Where you are matters to your health. Your location on this planet—from the country you live in, down to the nitty-gritty of what part of your city you live in, to where you go to work or school, and how you travel to get there—all impact your health to a degree. While biological and social factors have stronger, more immediate, impacts on a person’s health, we can’t leave out an environmental analysis because, like it or not, we are one with our environment, in sickness and in health.

Unit 5: The Big Killers: Infectious Diseases

Infectious diseases really play the bad guys in the global health scenario. They are caused by pathogens invading our space and making us sick. This means that they are completely avoidable, if we could only isolate ourselves from all possible infectious materials and organisms. The problem is that we are social people; we interact. And as we interact, we exchange all kinds of things, from the visible to the invisible. One would hope that if we could just put some really good laws and public service announcements in place, we could rid the world of infectious disease. Too bad global health isn’t as easy as that.

Unit 6: The Big Killers: Noncommunicable Diseases

There is a whole other category of diseases that are not passed from person to person. Noncommunicable diseases, such as heart disease, cancer, and diabetes, are often the delayed result of a number of preventable lifestyle choices. Though they used to be slow-moving and would show up in late adulthood, noncommunicable diseases are taking over as the major causes of death worldwide and are affecting younger and younger people. To understand these trends, we have to look at how economic forces and other motivating factors have become obstacles to healthy, lower-risk lifestyles.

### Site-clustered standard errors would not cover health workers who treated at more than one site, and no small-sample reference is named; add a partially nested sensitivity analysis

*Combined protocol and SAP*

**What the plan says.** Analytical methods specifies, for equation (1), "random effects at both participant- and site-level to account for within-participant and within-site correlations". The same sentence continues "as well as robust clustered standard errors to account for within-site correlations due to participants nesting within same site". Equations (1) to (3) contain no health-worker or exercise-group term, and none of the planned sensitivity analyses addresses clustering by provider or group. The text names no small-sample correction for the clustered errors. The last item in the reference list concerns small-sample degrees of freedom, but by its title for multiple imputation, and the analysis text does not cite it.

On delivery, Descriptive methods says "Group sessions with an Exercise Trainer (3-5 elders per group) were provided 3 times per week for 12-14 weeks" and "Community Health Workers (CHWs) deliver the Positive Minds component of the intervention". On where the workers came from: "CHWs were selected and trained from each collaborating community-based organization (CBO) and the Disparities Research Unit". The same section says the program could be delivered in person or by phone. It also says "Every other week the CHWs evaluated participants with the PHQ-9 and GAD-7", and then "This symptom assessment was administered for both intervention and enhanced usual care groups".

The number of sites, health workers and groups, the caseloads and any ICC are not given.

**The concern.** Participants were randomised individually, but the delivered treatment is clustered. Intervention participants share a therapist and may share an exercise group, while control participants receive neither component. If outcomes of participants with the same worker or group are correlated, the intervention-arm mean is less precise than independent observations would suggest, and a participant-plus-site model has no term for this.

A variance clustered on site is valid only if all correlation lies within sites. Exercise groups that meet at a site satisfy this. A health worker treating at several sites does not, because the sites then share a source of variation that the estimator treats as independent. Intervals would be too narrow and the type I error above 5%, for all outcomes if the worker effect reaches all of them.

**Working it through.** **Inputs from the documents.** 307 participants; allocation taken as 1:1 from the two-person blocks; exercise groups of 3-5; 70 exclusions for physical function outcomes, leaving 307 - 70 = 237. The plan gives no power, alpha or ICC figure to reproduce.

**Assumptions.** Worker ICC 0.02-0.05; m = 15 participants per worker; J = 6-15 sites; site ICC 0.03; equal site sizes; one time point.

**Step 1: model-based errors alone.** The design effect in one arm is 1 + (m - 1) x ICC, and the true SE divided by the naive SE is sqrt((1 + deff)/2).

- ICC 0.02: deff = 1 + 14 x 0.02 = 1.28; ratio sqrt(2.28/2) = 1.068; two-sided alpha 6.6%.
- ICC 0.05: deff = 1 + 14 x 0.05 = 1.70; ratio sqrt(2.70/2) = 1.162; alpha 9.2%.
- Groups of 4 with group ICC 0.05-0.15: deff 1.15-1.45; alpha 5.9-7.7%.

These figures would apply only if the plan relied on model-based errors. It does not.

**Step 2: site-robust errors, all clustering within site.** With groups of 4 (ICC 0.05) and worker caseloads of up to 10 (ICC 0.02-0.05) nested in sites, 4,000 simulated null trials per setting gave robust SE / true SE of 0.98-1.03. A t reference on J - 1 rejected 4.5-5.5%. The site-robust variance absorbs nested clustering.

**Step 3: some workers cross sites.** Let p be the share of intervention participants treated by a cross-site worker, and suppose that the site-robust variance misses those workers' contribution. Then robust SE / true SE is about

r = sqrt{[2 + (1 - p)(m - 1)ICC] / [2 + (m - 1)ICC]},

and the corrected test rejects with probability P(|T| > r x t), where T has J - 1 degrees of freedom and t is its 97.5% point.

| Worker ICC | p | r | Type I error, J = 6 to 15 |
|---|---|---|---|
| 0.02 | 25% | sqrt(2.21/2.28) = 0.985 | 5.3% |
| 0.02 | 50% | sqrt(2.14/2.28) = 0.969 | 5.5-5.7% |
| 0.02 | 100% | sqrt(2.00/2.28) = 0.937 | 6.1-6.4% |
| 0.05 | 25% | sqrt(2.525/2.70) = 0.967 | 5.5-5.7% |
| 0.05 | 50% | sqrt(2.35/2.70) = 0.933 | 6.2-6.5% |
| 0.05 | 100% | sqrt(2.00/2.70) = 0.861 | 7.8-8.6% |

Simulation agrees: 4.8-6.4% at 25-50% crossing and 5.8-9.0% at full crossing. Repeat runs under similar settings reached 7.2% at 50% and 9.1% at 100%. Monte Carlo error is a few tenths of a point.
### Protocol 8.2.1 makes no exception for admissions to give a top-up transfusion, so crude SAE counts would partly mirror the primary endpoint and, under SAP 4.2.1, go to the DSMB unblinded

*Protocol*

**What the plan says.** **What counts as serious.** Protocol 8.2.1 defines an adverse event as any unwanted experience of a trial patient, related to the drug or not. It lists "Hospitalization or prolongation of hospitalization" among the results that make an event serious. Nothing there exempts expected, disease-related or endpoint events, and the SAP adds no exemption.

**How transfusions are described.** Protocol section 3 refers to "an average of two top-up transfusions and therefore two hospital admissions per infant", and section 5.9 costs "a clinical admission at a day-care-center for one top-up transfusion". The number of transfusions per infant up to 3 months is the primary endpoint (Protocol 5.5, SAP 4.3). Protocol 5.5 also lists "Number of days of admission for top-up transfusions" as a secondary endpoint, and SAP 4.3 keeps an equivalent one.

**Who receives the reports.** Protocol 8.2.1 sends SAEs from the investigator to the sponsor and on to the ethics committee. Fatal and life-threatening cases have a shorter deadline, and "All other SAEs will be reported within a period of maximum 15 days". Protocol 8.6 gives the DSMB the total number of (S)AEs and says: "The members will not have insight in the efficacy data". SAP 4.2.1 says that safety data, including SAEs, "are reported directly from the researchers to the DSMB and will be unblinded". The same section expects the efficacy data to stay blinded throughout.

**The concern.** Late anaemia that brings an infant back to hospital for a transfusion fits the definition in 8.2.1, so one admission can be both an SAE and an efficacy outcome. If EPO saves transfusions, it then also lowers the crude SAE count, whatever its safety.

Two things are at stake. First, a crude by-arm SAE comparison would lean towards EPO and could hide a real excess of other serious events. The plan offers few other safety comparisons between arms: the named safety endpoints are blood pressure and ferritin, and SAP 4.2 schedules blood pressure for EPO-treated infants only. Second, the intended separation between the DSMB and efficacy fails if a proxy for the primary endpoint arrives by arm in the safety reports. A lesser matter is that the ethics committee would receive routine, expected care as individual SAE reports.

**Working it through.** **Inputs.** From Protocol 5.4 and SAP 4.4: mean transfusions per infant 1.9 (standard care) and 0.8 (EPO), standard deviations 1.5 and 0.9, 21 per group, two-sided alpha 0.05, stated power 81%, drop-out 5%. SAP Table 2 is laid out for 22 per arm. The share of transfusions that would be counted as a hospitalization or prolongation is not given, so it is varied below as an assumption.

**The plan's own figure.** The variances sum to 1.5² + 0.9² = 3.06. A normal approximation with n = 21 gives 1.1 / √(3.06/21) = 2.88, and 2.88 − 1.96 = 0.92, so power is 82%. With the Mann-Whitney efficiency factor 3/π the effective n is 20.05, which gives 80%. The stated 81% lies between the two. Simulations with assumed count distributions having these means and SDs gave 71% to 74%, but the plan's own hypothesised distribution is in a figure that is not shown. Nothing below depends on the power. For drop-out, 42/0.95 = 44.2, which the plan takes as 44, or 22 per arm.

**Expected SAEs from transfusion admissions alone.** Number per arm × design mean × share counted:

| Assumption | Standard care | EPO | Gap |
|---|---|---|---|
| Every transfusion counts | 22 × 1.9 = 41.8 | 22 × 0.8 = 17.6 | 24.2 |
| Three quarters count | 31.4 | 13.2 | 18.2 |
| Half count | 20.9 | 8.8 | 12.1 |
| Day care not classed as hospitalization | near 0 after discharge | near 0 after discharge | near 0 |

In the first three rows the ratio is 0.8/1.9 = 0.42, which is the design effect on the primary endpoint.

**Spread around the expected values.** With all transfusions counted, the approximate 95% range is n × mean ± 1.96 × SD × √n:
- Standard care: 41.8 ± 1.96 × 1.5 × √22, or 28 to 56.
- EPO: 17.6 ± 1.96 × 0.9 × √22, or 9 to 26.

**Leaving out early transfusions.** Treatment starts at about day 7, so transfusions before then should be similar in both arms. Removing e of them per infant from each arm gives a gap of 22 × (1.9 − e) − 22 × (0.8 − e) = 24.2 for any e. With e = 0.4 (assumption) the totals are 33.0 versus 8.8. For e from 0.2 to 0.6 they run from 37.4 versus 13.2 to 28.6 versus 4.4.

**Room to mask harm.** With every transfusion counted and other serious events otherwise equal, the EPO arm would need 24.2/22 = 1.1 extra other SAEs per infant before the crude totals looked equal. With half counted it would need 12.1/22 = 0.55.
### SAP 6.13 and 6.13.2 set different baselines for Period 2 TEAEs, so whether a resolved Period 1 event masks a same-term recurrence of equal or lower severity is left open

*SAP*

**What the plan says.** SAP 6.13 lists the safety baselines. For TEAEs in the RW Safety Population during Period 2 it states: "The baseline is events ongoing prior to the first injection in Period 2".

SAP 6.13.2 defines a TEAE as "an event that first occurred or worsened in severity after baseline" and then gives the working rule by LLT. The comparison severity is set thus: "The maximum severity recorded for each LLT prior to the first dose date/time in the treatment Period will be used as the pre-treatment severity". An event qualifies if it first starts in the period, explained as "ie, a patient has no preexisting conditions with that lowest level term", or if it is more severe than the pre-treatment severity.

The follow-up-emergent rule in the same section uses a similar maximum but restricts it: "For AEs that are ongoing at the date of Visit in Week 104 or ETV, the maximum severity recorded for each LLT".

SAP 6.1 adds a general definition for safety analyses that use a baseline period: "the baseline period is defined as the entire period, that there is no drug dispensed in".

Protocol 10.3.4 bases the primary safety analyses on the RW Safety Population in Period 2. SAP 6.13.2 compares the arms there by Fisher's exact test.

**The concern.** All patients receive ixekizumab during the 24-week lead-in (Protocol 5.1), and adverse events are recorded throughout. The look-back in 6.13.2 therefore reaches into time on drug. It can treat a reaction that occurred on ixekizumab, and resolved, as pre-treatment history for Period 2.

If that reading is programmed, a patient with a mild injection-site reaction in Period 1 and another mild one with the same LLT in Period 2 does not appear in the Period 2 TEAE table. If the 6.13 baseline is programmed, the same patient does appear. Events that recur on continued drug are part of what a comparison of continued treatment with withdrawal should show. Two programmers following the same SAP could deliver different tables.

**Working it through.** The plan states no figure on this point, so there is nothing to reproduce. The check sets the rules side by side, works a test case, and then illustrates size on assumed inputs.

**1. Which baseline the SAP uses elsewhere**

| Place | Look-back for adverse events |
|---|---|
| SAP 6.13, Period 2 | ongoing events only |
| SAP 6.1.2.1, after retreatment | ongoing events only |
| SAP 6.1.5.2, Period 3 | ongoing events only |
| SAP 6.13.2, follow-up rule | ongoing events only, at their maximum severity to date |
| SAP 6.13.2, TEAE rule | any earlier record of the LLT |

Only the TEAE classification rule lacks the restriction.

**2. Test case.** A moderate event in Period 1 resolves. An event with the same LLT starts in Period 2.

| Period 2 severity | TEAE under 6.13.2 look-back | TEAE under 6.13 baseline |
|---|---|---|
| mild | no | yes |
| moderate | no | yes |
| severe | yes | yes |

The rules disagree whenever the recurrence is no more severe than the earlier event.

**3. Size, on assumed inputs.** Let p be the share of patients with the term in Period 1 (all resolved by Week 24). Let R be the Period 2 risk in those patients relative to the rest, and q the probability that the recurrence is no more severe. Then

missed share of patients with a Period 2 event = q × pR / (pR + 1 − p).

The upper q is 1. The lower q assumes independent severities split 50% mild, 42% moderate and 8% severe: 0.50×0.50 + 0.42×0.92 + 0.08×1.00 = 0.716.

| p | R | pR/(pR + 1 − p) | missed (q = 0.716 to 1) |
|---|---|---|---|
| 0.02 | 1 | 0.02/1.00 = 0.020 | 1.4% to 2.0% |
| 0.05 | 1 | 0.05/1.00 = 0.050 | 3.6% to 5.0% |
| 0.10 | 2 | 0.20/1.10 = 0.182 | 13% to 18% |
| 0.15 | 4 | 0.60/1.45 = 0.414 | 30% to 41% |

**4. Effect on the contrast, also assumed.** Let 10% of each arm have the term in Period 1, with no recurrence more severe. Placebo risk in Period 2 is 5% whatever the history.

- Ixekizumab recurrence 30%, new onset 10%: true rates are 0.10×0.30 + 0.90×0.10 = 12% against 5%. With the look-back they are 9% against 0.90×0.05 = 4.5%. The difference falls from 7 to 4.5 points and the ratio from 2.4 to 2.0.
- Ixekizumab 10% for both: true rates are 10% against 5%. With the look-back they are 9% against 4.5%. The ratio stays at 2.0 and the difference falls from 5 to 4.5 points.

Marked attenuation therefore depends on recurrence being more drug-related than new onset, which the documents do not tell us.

Unit 7: Fight Back: WASH

Are you itching to see what is being done about all these global health problems? A huge focus in global health is on providing universal access to clean water and safe sanitation. Through a combination of education, behavior modification, and infrastructure creation projects, households and communities experience a significant drop in infectious disease incidence. And when people are less sick, they have more energy to improve their lives, which is an all-around win for households and societies in general.

Unit 8: Fight Back: Nutrition